“The Volcanic upheaval of the nation”

—Walt Whitman, Specimen days, 1882


Mollie Poage, Letter to her sister Mary Hinchman George, 25 January 1862.
Gift of Edgar E. Noel (MSS 13371)

Poage, writing from Beaver Creek, Va. (later West Virginia), describes for her sister the conflict between Unionists and Secessionists, relating disturbing accounts of men taken from their homes in the dark of night and killed.

Sigismunda Stribling Kimball, Diary, 1860-1863.
Gift of Lucy Kimball (MSS 2534)

With the men of the household dispatched to battlefields, Virginia women took on additional roles on the home front. Sigismunda Kimball was left to manage the family’s Shenandoah County farm when her husband joined the Confederate Army. Although her diary consists largely of farm reports, she also discusses social and church events, and an occasional visit with her husband when his unit is nearby. In her March 12 and 14, 1862, entries, she describes her first encounter with Yankee soldiers.

Ladies’ Relief Society of Albemarle County, To the citizens of Albemarle[Charlottesville, 1862?]
(Broadside 1862 .L23)

As the conflict wore on, Virginians prepared for an extended, difficult struggle. In this broadside, the Ladies Relief Society announce the need for donations to support "our soldiers amidst the dangers and sufferings of the field and the rigors of approaching winter." The group held its organizational meeting at the home of Dr. and Mrs. Joseph L. Cabell. Dr. Cabell taught at the University of Virginia.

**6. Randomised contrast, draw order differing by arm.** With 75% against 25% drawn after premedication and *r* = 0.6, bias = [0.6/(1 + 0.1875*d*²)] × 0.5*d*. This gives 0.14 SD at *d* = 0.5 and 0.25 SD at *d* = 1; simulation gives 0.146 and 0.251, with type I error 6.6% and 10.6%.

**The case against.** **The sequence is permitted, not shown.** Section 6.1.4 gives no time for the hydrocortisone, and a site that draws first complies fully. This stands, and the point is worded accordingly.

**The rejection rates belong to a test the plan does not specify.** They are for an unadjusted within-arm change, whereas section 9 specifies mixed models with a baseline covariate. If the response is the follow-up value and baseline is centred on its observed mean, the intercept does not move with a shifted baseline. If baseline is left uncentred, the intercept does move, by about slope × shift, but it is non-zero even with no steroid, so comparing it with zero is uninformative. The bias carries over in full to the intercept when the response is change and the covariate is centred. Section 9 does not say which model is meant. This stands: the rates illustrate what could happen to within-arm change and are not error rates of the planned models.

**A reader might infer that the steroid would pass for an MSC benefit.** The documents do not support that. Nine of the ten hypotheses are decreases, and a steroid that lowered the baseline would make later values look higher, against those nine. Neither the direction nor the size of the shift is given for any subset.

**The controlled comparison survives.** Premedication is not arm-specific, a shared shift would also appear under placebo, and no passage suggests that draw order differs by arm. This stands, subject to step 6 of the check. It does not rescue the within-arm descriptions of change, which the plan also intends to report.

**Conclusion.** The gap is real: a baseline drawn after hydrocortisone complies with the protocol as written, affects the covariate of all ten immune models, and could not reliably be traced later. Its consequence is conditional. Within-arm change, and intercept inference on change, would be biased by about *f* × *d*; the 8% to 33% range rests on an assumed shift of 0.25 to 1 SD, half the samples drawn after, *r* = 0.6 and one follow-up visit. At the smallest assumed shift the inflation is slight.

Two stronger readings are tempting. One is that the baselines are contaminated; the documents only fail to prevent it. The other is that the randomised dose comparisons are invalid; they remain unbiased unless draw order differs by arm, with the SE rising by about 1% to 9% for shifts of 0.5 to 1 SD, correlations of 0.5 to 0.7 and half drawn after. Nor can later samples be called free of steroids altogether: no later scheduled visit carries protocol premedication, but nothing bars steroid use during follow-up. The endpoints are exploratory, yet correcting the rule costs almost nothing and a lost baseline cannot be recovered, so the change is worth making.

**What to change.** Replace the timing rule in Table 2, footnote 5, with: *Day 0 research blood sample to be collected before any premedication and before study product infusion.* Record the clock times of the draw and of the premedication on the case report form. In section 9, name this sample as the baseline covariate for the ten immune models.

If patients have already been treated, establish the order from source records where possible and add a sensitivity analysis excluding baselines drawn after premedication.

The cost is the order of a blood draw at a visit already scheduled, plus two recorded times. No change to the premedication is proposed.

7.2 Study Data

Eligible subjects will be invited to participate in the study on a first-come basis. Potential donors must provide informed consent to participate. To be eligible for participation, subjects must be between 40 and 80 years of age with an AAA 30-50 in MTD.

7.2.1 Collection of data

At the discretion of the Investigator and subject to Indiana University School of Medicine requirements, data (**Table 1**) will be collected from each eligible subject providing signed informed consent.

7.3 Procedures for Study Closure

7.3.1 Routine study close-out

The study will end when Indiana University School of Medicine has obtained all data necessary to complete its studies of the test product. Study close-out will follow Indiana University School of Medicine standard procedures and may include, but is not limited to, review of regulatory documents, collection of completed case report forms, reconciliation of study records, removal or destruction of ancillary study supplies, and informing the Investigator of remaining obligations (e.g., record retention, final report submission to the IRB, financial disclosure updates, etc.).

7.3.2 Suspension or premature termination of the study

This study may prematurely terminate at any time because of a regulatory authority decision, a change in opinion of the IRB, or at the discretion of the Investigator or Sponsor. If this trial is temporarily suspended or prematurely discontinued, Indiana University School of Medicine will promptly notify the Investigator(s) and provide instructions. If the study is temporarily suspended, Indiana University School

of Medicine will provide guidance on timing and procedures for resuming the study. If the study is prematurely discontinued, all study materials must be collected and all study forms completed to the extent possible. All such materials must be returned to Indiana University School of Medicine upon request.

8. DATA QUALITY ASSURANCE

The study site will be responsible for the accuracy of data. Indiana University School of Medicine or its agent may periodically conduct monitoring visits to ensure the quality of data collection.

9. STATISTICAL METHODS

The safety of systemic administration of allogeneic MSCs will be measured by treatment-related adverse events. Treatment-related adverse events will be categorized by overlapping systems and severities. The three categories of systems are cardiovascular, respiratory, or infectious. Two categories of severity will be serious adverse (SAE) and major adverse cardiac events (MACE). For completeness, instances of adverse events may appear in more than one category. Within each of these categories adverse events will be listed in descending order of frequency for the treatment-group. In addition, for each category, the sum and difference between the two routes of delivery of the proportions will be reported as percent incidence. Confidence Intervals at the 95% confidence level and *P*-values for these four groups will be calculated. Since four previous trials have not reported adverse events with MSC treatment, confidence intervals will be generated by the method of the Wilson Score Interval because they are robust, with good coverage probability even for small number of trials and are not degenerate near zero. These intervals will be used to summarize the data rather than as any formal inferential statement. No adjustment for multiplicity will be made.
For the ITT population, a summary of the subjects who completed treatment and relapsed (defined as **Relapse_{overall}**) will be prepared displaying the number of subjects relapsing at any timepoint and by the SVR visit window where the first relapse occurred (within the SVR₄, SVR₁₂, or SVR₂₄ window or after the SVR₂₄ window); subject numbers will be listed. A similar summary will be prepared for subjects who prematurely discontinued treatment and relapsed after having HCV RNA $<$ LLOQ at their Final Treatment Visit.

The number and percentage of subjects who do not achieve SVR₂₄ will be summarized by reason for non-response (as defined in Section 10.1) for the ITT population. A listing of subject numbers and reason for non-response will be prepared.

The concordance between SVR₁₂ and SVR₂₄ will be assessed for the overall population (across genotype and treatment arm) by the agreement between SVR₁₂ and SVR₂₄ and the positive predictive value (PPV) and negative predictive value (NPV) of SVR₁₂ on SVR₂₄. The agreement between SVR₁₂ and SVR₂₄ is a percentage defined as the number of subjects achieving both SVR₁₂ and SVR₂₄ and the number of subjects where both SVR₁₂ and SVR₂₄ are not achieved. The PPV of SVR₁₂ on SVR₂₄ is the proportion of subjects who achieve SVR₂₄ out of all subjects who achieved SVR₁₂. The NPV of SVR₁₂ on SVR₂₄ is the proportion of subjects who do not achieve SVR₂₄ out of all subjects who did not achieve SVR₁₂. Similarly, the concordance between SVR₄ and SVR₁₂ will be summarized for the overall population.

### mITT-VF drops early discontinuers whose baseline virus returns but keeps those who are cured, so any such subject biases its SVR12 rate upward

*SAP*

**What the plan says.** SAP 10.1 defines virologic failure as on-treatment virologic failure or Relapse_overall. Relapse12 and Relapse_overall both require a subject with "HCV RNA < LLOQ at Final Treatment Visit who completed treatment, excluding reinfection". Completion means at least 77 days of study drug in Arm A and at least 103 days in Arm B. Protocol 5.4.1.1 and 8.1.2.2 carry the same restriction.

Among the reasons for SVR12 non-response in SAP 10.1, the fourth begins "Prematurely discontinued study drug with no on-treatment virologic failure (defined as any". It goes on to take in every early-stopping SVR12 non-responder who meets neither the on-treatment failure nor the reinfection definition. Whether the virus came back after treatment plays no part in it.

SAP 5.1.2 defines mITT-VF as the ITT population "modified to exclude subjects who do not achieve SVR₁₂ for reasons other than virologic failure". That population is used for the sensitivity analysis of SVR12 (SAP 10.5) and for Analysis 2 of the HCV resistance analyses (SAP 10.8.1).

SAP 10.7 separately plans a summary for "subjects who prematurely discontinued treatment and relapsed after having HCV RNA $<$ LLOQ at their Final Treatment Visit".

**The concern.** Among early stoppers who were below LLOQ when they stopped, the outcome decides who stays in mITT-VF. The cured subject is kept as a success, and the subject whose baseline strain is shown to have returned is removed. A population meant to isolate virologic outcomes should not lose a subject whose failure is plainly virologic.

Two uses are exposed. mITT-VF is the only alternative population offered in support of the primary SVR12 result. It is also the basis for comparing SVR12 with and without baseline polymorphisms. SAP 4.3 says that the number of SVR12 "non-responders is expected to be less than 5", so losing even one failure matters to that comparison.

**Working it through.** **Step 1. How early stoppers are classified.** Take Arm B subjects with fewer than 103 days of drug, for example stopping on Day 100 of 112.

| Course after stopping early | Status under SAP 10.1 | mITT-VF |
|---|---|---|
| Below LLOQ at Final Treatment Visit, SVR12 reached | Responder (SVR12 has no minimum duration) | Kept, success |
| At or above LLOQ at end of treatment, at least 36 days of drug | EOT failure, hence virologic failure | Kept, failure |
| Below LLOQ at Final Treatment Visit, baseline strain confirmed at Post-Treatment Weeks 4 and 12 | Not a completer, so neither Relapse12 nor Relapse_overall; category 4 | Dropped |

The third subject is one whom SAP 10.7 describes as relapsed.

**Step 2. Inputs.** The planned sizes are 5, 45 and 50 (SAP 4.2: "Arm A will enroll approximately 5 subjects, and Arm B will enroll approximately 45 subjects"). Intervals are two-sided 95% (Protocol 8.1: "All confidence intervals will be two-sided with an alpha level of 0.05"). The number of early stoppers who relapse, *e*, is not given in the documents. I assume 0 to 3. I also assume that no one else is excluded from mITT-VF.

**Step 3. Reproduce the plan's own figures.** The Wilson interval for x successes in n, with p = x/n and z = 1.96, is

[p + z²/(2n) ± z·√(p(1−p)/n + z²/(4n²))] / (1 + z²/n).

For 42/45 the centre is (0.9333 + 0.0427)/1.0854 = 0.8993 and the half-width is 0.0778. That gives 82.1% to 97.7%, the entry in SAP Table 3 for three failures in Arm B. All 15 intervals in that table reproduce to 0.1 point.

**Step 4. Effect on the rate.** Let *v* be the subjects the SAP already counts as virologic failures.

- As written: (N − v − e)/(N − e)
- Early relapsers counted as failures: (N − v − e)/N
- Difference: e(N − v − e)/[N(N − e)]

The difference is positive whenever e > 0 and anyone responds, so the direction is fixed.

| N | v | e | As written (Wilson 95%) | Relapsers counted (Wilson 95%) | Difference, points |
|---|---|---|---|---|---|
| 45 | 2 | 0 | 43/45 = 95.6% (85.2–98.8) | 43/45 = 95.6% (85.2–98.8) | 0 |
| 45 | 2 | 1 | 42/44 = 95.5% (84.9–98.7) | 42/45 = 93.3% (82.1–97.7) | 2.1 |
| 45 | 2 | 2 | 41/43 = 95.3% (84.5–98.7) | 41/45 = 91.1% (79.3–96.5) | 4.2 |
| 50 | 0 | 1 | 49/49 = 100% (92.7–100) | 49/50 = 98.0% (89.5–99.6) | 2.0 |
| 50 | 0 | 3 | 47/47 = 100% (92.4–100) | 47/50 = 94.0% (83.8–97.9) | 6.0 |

Confederate impressment document, 23 August 1862.
Associates Endowment Fund (MSS 13186)

The Confederacy, in critical need of labor to support its defenses and military industries, relied heavily on the impressment, or seizure, of slaves. This document orders the impressment of one-quarter of the adult male slaves in Amherst, Buckingham, Cumberland, and Nelson Counties to work on fortifications near Richmond. The document lists the rate of pay and outlines plans to reimburse owners for any slaves killed or injured during their employment.

John Esten Cooke, Scrapbook, ca. 1860-1865.
Clifton Waller Barrett Library of American Literature (MSS 5295-e)

Scrapbooks such as this one, belonging to the Virginia novelist, biographer, and Confederate officer John Esten Cooke, provide fascinating and unique evidence of the varied experiences of soldiers at war through official documents, printed ephemera, letters, clippings, and annotations. Of particular interest here, Cooke notes that he drew the original battle map on which this printed copy is based.

Grand military ball. Richmond, Va.: Dispatch Steam Press, [1862]
Deposit of Mrs. Robert J. Main (Broadside 1862 .C5)

Even as the war was taking its toll, Virginia residents and soldiers engaged in moments of frivolity. Confederate army units wintering near Manassas, Va., in 1862 issued this invitation to a “Grand Military Ball” to be held at Camp Carondelet on February 25th. The list of managers shows how many regiments from throughout the South were in the area.